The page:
When most of us think of chapels in Las Vegas, the images that come to mind are of the drive-through wedding variety with an Elvis impersonator officiating. But here’s the real secret that Sin City isn’t even trying to keep on the down low: it’s full of churches, and according to msncbc contributor Chris Rodell “…lots of them. Mosques, temples and synagogues too – representing vibrant faiths from all over creation.” The fact is, there are over 500 churches (compared to its 35 wedding chapels) for the city’s nearly 600,000 residents and 37.3 annual visitors, with over 40 faiths represented.
One of them is International Church of Las Vegas, a multi-cultural congregation with four locations (and even a virtual iChurch) in Las Vegas. It is at the ICLV’s Summerlin worship center, the spiritual home of 4,000 congregants where most of the church’s major conferences and events take place, that we find James Elizondo. His day gig is “rock and roll audio dude” at Vegas’ HAS Audio Productions (clients include Fergie, Lady Antebellum, LL Cool J, Aretha Franklin, Snoop Lion and about a zillion others, along with venues like the Sahara Hotel, House of Blues, New York New York, MGM Grand and … well, you get the idea) but he still finds time to volunteer at ICLV as its head audio engineer.
Here is a man who loves the Lord and Shure KSM9 microphones (both the standard and the HS version) though not exactly the same way. Here’s the back-story:
“Several years ago, it was time to make a mic upgrade at the church. I proposed KSM9s because all the research I had done told me that it was the most B to the A microphone on the planet. I ended up with three hard-wired KSM9 mics for my primary vocal and two of the fancy champagne-colored UR2s with KSM9 capsules on them for my primary speakers.”
Before long, ICLV’s Pastor bore witness to the mighty power of the KSM9, preferring it to any other RF mic within reach. The church’s traveling Worship Leader didn’t leave home without it. James liked it, too: “From an engineer’s standpoint, the KSM9 has pretty much become the bar to me when it comes to wired condenser microphones.” Why? “It has all the attributes that you expect from a condenser mic – that really pretty and smooth high-end, for example – but unlike some of the other vocal condensers, it has a really really good amount of low-end, really really good feedback rejection. It’s easy to use in wedges and with in-ears here at the church. Between wired and wireless, I was using about 5 KSM9s on any given Sunday.”
Shortly after the KSM9HS made its debut in late 2012, James got his hands on one and swapped it for out his Worship Leader’s standard KSM9. Remember now, this was the same Worship Leader who had been on the KSM9 for about four years and was totally in love with it. “With the HS, I ended up using the hypercardioid pattern because my singer said he liked that pattern even better than the supercardioid pattern that we’ve been using on his KSM9.”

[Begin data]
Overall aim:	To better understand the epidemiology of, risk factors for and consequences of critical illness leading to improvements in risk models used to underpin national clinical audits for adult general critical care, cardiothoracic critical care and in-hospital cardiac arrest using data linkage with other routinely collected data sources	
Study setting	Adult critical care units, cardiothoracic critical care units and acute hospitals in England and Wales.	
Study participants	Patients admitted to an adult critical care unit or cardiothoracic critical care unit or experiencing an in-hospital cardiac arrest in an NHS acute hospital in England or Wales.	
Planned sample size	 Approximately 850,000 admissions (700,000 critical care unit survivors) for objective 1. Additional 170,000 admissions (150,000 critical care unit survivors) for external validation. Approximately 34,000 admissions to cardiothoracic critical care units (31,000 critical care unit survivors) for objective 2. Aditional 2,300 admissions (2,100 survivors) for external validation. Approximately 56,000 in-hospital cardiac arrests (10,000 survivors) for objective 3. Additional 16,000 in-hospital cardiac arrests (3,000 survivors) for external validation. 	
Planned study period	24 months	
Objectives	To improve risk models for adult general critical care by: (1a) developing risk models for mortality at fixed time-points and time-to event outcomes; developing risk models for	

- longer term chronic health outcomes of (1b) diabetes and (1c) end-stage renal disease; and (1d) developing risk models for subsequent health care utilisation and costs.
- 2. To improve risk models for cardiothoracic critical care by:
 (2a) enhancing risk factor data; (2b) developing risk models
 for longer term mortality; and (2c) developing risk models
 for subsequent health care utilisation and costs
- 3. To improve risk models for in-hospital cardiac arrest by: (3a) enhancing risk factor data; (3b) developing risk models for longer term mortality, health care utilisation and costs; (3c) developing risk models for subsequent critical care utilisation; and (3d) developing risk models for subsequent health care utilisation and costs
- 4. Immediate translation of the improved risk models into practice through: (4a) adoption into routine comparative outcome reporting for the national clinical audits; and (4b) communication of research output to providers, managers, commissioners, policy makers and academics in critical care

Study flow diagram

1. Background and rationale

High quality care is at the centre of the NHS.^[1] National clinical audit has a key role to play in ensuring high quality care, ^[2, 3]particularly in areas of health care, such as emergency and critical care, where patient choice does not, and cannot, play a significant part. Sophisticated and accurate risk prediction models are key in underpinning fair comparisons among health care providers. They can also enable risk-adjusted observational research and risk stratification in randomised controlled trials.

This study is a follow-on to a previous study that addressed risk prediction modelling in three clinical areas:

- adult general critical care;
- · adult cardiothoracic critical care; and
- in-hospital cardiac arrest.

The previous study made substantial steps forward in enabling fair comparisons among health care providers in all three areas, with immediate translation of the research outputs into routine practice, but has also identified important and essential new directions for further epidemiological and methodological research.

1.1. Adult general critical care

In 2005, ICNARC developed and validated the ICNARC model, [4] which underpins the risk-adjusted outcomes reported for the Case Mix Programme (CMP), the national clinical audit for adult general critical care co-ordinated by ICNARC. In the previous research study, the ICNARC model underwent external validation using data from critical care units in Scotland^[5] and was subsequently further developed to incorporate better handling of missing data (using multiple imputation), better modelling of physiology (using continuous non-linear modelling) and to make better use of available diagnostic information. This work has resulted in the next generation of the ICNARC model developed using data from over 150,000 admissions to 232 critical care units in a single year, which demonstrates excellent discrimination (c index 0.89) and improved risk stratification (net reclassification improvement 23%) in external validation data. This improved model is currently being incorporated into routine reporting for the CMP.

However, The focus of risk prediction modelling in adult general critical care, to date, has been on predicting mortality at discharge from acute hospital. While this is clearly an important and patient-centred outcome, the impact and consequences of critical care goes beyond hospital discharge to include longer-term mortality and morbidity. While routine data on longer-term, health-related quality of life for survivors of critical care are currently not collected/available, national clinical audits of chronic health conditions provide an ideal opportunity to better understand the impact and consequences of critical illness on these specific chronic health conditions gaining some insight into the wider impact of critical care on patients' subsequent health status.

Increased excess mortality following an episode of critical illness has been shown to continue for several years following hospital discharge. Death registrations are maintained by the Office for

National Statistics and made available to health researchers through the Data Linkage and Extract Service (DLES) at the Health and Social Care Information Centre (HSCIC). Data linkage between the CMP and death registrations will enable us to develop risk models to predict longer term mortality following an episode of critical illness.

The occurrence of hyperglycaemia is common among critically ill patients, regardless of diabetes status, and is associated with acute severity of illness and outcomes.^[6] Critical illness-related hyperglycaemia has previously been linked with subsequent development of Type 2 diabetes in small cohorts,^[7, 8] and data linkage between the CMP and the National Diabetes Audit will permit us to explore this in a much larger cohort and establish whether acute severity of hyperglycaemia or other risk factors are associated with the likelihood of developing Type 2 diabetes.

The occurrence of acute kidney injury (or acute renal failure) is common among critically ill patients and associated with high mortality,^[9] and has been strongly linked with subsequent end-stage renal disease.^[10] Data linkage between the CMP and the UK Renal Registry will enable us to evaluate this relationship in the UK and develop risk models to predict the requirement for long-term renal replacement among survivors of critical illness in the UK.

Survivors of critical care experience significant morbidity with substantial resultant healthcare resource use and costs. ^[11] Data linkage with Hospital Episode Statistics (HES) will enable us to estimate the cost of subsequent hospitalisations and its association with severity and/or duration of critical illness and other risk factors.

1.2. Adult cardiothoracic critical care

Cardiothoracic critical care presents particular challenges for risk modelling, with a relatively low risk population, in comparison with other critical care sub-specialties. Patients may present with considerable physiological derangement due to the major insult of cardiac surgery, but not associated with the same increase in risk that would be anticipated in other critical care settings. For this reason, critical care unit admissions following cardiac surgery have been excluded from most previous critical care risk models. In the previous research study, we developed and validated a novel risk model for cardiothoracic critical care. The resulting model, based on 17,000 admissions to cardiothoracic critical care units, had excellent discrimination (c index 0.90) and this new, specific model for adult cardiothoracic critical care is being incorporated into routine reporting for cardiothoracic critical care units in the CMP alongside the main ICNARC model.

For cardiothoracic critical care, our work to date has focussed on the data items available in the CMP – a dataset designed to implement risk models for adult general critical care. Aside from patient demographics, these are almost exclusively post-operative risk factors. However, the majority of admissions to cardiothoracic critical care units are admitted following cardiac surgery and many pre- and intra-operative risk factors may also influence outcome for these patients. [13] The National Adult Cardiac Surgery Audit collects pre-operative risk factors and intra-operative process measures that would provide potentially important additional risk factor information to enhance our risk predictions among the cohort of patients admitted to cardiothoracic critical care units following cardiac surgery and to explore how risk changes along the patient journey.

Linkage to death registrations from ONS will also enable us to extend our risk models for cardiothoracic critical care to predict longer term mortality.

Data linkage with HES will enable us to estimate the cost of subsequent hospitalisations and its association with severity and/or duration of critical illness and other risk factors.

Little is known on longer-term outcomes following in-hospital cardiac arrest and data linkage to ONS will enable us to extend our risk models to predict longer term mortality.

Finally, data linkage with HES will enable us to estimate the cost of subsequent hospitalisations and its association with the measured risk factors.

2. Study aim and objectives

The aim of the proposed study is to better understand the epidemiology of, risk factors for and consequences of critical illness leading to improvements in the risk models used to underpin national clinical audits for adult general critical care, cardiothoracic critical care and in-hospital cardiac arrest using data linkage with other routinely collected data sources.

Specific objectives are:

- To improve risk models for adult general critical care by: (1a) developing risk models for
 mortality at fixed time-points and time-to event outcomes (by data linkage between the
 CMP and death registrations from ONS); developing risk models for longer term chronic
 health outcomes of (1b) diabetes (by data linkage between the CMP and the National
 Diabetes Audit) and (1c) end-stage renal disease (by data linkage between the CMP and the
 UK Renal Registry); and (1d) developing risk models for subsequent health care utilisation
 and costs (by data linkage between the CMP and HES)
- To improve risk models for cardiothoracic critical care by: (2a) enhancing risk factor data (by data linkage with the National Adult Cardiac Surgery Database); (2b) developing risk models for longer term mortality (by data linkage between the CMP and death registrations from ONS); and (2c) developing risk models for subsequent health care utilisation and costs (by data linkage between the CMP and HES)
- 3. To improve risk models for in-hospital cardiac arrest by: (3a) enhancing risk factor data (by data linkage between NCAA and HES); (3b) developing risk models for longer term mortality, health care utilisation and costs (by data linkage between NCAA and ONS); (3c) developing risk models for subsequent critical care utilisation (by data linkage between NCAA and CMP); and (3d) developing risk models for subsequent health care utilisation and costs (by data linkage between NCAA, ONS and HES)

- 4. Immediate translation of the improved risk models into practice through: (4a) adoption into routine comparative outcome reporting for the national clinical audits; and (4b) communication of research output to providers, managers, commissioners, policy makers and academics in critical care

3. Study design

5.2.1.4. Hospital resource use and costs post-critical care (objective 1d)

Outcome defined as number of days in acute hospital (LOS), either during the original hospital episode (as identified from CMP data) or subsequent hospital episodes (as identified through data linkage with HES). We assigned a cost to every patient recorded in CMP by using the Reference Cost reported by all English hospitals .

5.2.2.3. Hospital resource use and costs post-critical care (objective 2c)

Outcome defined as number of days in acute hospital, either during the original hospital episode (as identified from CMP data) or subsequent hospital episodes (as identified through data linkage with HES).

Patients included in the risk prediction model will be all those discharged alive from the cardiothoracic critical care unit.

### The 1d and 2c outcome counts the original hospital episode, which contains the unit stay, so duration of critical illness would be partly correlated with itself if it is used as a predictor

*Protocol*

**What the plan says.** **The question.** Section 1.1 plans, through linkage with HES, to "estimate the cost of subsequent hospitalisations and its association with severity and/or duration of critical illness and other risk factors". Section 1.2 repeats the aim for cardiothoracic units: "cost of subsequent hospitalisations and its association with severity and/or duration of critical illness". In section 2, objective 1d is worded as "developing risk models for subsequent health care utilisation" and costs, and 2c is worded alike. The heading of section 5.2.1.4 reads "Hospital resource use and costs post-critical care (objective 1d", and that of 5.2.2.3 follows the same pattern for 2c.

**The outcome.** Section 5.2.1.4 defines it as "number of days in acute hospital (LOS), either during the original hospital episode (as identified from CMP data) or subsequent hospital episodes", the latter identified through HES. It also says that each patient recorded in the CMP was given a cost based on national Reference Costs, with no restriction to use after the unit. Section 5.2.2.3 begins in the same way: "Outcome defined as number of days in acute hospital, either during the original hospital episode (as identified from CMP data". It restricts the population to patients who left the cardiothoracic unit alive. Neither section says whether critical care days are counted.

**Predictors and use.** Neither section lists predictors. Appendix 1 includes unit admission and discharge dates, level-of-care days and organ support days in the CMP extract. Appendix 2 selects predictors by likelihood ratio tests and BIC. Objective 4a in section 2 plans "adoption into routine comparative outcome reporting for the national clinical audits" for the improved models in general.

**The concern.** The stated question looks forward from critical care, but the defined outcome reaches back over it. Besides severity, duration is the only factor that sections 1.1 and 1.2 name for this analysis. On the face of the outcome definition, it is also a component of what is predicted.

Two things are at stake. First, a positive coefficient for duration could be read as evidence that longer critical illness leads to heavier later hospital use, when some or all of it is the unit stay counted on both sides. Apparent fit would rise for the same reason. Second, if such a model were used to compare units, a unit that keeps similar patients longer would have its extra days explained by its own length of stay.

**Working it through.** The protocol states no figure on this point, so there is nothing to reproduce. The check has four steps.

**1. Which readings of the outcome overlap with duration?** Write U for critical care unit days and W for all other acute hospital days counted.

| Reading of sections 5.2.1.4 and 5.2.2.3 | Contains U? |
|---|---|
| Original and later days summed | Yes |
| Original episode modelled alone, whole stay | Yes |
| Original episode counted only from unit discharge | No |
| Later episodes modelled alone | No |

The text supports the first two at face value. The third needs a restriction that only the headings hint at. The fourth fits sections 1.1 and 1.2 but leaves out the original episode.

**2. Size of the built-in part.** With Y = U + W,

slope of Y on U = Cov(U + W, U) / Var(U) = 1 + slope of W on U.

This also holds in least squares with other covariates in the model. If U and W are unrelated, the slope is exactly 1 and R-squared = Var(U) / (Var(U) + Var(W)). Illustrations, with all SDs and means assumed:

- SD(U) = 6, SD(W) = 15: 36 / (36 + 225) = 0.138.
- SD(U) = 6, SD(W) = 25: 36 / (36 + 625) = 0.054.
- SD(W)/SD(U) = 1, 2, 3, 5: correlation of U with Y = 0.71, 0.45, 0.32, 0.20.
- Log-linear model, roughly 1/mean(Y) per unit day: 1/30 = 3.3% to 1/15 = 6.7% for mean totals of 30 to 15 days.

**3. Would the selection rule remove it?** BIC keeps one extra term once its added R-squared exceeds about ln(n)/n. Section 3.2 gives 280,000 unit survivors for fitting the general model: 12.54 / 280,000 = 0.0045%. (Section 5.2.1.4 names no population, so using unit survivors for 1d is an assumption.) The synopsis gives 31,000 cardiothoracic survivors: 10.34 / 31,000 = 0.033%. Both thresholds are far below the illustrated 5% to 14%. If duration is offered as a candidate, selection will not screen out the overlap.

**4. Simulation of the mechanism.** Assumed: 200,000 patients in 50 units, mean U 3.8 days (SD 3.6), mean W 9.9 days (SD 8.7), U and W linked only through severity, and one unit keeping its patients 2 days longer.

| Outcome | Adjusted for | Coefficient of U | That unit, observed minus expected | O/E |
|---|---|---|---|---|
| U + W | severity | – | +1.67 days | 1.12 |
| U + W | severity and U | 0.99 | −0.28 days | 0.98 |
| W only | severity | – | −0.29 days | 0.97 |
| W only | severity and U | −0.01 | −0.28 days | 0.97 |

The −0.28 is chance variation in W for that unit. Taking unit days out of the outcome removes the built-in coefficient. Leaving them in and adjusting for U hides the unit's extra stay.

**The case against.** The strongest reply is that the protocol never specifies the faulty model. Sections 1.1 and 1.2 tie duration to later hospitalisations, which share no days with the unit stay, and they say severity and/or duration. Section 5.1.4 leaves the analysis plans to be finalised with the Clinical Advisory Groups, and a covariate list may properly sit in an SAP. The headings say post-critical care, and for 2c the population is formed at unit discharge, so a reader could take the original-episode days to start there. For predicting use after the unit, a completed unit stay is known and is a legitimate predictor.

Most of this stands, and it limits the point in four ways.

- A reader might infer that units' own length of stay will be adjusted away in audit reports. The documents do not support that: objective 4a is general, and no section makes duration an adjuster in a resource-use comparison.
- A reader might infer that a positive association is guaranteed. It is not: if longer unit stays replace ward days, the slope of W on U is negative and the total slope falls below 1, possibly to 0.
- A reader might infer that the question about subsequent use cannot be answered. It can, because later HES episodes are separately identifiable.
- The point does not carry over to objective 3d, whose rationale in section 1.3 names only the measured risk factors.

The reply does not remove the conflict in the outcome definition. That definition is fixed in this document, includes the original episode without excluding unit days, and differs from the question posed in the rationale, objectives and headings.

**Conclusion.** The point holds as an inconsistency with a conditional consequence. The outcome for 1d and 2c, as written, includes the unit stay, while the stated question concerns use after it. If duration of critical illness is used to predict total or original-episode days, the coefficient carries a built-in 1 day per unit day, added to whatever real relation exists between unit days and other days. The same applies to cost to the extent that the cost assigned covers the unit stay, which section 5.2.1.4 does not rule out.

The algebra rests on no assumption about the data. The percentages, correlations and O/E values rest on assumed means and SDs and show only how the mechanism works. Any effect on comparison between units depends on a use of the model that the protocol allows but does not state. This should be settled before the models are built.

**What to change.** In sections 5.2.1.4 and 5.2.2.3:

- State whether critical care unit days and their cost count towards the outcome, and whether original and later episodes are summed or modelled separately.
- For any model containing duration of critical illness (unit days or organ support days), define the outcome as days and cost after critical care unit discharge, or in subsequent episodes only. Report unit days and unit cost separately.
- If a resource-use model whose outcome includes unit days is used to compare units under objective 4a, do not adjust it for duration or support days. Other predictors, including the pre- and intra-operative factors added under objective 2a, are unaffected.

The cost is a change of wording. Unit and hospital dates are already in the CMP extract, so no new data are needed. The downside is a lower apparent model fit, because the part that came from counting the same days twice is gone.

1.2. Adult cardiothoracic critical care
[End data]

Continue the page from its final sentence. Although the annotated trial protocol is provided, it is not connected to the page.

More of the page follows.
Pickup Patterns of KSM9 Models
Most resistant to feedback, best for single sound sources in loud environments.
Most popular pickup pattern, isolates ambient sounds and resists feedback.
Extreme isolation, high gain before feedback.
Wide, even pickup, capable of capturing a group of instruments or vocalists.
With a choice of four polar patterns between the two mics, we asked James how he decides which one to use. “You’ll find a unique situation for any of the polar patterns. Vocalists are accustomed to using whatever mic is put in front of them – and it’s often something like an SM58. But for the engineer, it becomes a matter of making adjustments on the back end with EQ or whatever.
When you start using the KSM9 – either one – the fact that you can actually switch the pattern even before you start to EQ means you can tailor the mic to its unique situation, depending on how the vocalist holds the mic, how the person sings or maybe even the timbre of his or her voice.
The mics we have at the church are set on various patterns depending on the vocalists using them. You can’t do this in real time because you have to remove the grille to flip the switch, so beforehand, I’ll switch the patterns based on who’s singing. I’ve experimented with all the different polar patterns on all of our singers, so I know ahead of time which ones to use.”
Clearly, James finds both KSM9 mics praise-worthy. Here’s where we landed: “If you’re in the market for a good high end condenser mic and can swing it, buy a pair – a KSM9 and a KSM9HS. With both, you’ll get just about any kind of polar pattern you’d need to adapt to any situation. In my opinion, these mics are the cream of the crop when it comes to wired condenser microphones.”
In a city teeming with top-name musical acts from the predictable Cher and Celine Dion extravaganzas to the more surprising Boz Scaggs, Cage the Elephant, Pixies and Smash Mouth shows – the town knows how to rock and does it 24 hours a day, 365 days a year. That drive for performance excellences goes for the churches, too. According to one audio volunteer, “One thing we don’t gamble on here is sound quality.”
Read a Church Production KSM9HS 2013 review here.
And here’s a ProSoundWeb road test.